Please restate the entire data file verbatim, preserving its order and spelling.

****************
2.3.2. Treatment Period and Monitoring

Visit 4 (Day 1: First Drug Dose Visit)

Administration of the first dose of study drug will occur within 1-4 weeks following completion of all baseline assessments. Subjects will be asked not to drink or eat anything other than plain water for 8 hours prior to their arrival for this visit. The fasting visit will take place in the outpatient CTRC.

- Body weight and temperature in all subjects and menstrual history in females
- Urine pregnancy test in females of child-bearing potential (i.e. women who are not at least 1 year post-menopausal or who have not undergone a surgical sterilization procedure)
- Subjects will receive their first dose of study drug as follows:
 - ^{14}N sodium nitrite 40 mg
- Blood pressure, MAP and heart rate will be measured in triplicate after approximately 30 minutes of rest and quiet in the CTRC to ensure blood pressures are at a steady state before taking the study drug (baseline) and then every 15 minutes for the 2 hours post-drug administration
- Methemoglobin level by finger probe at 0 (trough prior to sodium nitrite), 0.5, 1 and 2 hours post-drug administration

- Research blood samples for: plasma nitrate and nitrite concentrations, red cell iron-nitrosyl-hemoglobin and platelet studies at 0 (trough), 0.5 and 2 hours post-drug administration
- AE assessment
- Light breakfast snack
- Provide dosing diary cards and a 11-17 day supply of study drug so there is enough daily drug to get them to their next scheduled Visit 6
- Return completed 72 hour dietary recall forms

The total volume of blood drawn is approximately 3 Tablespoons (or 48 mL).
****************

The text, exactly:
2.3.2. Treatment Period and Monitoring

Visit 4 (Day 1: First Drug Dose Visit)

Administration of the first dose of study drug will occur within 1-4 weeks following completion of all baseline assessments. Subjects will be asked not to drink or eat anything other than plain water for 8 hours prior to their arrival for this visit. The fasting visit will take place in the outpatient CTRC.

- Body weight and temperature in all subjects and menstrual history in females
- Urine pregnancy test in females of child-bearing potential (i.e. women who are not at least 1 year post-menopausal or who have not undergone a surgical sterilization procedure)
- Subjects will receive their first dose of study drug as follows:
 - ^{14}N sodium nitrite 40 mg
- Blood pressure, MAP and heart rate will be measured in triplicate after approximately 30 minutes of rest and quiet in the CTRC to ensure blood pressures are at a steady state before taking the study drug (baseline) and then every 15 minutes for the 2 hours post-drug administration
- Methemoglobin level by finger probe at 0 (trough prior to sodium nitrite), 0.5, 1 and 2 hours post-drug administration

- Research blood samples for: plasma nitrate and nitrite concentrations, red cell iron-nitrosyl-hemoglobin and platelet studies at 0 (trough), 0.5 and 2 hours post-drug administration
- AE assessment
- Light breakfast snack
- Provide dosing diary cards and a 11-17 day supply of study drug so there is enough daily drug to get them to their next scheduled Visit 6
- Return completed 72 hour dietary recall forms

The total volume of blood drawn is approximately 3 Tablespoons (or 48 mL).